The guide member 24 is rigidly connected to the distal section 3 of the main body 1, thus preventing rotation or axial movement and is positioned in front of the driving member 11. The aperture in the guide member 24, through which the threaded rod 9 passes (FIG. 19) is of the same cross section as the threaded rod 9—although enlarged by certain tolerances. As the guide member 24, in contrast to the driving member 11, is not threaded, the threaded rod 9 can be shifted through the opening of the guide member in axial direction. A rotational movement of the threaded rod 9 is therefore not possible as the guide member 24 does not allow this.
The control button 8 may be moved in axial direction or may be rotated. Where the control button is activated by being pushed in proximal direction, it will simultaneously shift the driving member 11 until its front face 14 pushes against the rear face 14′ of the guide member.
The threaded rod 9 is connected to the driving member 11 by threaded flanges 27, 27′ thus allowing any axial movement of the control button 8 to be transferred. See detailed description of threaded flanges 27, 27′ below.
The axial movement is effected against the bias of a spring 16, returning the actuating device 7 to its home position (FIG. 14).
When turning the control button 8 to adjust an injection dose, the driving member 11 is also turned. This rotating movement can, however, not be transferred to the threaded rod 9 as the rod is rigidly seated in the guide member 24. As a result of the rotating threaded flanges 27, 27′ in driving member 11, the threaded rod 9 is rigidly driven forward via the threaded sections of the circular surfaces 13, 13′ (or backward, when reversing the rotation direction of the control button), thus bringing the flange 19 into the position required for the next injection dose to be discharged, i.e. the distance of the flange 19 from the piston 5 is respectively reduced.
By pressing the control button 8, the actuating device 7 is moved from its home position to the end position. The flange 19 pushes thereby against the piston 5 during this operation, carrying it along the set piston travel and thus discharging the pre-set volume of injection fluid through injection needle 6. The travel of the flange 19 from the home position to the end position of the actuating device 7 always remains the same and corresponds to a constant distance by which the flange 19 is separated from the piston 5 before setting the injection dose. This process is described in detail in WO 93/16740.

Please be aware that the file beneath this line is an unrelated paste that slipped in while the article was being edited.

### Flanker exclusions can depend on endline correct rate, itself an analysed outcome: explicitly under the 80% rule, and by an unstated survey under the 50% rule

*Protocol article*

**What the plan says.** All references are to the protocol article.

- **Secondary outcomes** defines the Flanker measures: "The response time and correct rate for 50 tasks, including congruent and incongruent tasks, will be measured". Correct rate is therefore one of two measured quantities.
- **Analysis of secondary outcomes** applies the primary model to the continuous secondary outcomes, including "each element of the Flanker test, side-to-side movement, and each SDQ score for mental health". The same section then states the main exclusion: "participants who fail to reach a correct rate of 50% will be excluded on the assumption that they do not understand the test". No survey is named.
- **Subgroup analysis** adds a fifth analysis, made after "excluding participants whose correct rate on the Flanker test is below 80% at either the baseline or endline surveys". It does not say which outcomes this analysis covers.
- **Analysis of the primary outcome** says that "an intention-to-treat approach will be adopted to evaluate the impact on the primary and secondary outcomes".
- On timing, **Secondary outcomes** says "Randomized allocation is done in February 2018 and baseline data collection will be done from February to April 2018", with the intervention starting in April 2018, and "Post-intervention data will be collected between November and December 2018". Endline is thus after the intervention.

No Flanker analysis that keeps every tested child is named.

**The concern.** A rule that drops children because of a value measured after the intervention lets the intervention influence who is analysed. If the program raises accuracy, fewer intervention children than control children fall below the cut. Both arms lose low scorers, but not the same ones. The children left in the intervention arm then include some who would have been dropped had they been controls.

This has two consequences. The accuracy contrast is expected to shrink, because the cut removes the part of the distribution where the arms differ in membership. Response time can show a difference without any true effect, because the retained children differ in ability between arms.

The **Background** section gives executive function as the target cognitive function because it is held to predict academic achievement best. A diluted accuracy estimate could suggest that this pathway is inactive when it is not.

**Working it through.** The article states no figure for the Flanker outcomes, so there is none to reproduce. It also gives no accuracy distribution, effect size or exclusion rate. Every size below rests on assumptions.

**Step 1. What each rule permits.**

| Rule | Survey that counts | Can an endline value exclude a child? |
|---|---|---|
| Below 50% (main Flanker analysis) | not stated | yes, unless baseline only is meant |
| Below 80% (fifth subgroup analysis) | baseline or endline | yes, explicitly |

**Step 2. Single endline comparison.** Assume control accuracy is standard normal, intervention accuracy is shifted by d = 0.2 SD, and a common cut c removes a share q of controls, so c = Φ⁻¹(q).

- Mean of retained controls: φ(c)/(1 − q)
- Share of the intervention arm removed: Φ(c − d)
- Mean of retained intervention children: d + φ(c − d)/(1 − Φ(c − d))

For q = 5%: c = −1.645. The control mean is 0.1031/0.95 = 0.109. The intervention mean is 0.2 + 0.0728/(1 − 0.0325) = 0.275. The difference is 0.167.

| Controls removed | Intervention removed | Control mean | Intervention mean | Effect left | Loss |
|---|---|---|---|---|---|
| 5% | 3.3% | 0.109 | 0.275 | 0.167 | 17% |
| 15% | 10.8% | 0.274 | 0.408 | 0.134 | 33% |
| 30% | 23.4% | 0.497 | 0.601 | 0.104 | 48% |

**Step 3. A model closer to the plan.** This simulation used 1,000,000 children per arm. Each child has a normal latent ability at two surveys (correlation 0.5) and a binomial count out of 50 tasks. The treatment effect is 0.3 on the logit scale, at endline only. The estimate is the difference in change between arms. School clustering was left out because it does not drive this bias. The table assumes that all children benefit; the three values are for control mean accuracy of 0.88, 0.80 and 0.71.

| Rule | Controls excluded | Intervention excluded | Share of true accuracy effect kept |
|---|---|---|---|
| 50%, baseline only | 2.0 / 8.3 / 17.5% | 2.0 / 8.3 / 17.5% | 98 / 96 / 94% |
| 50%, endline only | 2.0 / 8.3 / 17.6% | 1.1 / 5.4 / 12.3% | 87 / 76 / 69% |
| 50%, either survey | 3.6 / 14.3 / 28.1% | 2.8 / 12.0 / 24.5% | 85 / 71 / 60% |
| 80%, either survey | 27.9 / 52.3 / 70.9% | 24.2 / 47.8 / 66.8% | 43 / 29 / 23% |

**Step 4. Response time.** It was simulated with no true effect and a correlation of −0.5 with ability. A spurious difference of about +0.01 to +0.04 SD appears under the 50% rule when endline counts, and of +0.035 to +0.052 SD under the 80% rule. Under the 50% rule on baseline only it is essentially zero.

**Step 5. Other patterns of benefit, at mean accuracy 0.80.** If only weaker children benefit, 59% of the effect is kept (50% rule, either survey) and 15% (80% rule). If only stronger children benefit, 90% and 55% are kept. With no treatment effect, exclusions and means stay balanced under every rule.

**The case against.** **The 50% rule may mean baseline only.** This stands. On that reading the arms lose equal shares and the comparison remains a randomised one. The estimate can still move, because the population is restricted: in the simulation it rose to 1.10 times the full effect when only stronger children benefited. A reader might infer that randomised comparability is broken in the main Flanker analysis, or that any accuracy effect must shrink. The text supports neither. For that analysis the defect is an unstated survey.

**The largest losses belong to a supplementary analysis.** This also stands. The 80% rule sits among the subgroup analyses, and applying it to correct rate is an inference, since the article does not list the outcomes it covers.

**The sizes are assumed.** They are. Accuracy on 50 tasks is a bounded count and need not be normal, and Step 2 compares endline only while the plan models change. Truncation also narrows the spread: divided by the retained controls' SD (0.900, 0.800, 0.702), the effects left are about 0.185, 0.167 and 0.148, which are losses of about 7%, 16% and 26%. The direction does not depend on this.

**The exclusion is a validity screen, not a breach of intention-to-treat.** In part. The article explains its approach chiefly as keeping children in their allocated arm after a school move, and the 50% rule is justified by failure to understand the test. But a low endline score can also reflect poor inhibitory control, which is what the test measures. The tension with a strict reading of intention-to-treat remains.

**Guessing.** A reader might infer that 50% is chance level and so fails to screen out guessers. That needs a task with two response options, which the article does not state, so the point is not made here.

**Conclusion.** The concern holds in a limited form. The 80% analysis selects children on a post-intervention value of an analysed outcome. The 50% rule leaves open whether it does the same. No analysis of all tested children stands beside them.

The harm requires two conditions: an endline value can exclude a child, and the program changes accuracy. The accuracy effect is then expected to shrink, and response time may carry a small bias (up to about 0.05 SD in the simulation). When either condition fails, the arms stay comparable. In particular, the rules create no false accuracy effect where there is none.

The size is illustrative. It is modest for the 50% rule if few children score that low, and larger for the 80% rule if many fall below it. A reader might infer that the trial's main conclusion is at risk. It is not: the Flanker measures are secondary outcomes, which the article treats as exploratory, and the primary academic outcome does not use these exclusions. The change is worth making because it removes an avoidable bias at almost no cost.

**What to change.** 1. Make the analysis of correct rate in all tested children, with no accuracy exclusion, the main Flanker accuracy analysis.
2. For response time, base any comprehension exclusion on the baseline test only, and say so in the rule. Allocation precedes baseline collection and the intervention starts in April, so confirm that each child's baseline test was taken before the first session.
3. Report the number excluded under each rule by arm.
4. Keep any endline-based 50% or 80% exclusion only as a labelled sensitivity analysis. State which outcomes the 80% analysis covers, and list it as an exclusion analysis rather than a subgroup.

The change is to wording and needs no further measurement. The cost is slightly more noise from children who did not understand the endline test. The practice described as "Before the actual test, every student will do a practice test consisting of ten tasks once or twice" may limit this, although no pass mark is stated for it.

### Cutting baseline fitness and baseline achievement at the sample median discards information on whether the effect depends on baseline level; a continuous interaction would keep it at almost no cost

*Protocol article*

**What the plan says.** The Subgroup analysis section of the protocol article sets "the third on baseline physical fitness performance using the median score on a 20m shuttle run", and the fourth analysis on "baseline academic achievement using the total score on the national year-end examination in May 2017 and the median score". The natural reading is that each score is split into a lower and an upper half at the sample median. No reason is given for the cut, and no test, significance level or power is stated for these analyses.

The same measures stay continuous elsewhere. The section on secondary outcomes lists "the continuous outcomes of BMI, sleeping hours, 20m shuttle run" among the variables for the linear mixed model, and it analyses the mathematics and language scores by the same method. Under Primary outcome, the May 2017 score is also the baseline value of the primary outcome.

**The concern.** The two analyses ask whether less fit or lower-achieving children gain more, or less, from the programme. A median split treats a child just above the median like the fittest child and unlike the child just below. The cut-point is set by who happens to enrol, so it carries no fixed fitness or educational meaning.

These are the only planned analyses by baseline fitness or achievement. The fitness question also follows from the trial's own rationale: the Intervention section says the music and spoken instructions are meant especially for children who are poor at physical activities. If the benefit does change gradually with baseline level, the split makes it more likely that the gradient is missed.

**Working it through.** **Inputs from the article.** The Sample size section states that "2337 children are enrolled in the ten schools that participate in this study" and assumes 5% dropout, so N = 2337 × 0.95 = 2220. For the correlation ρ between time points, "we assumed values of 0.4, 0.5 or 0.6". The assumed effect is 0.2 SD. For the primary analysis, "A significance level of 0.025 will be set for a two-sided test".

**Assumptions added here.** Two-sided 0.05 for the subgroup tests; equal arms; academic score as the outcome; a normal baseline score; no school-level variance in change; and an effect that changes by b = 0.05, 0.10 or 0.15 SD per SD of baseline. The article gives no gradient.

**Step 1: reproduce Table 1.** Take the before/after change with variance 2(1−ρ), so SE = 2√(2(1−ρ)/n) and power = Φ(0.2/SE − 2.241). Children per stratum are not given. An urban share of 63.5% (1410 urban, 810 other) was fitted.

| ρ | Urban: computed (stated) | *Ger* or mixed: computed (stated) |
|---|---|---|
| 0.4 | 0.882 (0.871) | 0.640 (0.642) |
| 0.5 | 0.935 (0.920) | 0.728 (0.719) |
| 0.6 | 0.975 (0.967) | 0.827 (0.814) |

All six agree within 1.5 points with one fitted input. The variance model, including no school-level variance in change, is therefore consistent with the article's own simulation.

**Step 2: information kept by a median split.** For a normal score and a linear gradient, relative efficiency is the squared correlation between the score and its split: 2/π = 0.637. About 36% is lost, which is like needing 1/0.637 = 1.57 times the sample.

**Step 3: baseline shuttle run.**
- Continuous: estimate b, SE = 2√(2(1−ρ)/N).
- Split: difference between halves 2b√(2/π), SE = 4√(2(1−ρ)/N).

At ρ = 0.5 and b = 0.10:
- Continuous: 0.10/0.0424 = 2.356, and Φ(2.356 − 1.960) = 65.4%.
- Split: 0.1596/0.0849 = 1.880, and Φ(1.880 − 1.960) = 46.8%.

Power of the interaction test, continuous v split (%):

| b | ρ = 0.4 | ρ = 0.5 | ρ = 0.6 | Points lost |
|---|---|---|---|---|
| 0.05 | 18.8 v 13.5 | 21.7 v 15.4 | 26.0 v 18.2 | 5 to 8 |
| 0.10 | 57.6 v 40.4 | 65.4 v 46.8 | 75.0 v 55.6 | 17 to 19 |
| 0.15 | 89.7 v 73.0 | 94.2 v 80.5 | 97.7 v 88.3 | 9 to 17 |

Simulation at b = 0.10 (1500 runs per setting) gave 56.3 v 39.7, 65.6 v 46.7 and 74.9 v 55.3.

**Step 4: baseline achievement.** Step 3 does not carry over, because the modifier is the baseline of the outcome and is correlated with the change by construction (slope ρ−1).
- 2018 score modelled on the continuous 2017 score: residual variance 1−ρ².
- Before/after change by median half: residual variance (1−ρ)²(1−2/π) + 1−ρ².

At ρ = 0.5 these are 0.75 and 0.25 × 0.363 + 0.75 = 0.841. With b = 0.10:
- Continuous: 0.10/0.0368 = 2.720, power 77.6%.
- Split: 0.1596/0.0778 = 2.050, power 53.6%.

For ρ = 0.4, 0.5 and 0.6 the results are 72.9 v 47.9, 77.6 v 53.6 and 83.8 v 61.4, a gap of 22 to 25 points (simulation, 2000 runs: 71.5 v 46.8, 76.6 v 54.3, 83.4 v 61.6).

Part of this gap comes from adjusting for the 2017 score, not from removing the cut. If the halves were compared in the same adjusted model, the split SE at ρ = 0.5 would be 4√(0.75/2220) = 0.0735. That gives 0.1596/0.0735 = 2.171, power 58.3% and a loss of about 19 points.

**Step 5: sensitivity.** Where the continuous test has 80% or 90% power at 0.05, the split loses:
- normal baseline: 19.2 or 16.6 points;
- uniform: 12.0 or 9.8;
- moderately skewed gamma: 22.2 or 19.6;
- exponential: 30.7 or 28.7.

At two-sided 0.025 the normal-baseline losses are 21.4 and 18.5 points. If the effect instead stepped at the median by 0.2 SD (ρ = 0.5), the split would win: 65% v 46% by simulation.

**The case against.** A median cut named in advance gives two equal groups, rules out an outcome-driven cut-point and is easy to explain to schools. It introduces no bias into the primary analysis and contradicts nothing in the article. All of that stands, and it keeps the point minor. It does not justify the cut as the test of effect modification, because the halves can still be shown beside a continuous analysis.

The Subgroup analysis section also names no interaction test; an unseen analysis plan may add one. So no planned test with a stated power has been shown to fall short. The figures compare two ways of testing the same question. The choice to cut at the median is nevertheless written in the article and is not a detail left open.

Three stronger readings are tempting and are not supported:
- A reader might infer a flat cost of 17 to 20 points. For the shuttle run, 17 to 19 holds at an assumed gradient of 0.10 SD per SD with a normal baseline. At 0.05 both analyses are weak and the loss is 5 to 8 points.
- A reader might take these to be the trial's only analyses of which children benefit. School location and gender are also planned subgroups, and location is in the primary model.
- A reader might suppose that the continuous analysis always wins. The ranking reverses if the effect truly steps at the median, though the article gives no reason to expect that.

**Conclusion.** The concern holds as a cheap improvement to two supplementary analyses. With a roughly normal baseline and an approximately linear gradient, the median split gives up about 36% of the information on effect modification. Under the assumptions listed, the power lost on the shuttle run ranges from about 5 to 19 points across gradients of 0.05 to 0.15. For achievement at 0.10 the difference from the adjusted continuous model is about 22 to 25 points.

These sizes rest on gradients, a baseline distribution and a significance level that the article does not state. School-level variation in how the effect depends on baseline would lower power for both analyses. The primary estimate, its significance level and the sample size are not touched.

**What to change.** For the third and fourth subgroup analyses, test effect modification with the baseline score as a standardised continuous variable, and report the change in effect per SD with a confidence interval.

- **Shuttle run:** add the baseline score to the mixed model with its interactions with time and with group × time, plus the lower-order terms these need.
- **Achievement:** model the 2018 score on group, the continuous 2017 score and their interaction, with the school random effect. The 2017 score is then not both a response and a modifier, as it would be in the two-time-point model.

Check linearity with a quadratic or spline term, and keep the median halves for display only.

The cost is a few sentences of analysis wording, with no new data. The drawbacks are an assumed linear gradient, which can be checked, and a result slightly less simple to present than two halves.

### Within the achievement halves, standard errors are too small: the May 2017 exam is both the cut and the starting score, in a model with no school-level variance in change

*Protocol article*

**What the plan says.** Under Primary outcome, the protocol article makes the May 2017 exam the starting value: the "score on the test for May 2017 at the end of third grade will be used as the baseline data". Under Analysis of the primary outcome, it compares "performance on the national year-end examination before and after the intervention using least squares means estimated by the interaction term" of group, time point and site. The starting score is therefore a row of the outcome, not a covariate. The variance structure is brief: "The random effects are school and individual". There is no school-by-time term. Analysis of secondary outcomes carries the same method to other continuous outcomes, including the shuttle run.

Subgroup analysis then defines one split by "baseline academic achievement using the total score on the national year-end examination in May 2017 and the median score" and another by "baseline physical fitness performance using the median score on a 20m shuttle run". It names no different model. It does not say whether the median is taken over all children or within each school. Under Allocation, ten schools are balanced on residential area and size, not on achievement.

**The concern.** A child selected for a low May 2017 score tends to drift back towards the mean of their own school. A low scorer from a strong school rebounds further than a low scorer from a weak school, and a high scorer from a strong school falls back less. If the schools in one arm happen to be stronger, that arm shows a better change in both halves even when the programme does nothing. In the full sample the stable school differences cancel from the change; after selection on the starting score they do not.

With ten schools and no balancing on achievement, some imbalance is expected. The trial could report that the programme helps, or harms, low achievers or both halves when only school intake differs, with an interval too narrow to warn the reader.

When the fluid container 4 is empty and the threaded rod 9 is therefore in the extreme proximal position, the threaded rod must be returned to the extreme distal position. The injection device according to the invention allows the threaded rod 9 to be returned by activation of an unlocking slide 32.
FIGS. 17 and 18 show that both threaded flanges 27, 27′ of the driving member 11 are designed as two half-shell threaded nut sections, each provided with two cams 28, 28′, 29, 29′.
The unlocking slide 32 attached to the rear section 3 is connected to an internal spreader bushing 35 in the rear section 3, with shifting of the unlocking slide 32 in distal direction causing the spreader bushing 35 to be shifted in distal direction.
The spreader bushing 35 surrounds the driving member 11 and comprises four vertical tracks 30, 30′, 31, 31′ (FIG. 16), which extend towards the proximal end of the spreader bushing 35 outwardly at an angle. The tracks 30, 30′, 31, 31 ′ serve to accommodate the cams 28, 28′, 29, 29′ of the threaded flanges 27, 27′. When the spreader bushing 35 is in the proximal position (FIG. 14), the threaded flanges 27, 27′ surround the threaded rod 9. When the spreader bushing 35 is moved to its distal position (FIG. 15) with the unlocking slide 32, the threaded flanges 27, 27′ open as soon as their cams 28, 28′, 29, 29′ move over the angled section of the tracks 30, 30′, 31, 31′ and the threaded rod 9 can be freely shifted in axial direction.
A notched surface 33 of the unlocking slide 32 arranged on the main body fits into a counter notched surface 34 on the proximal part of the spreader bushing 35.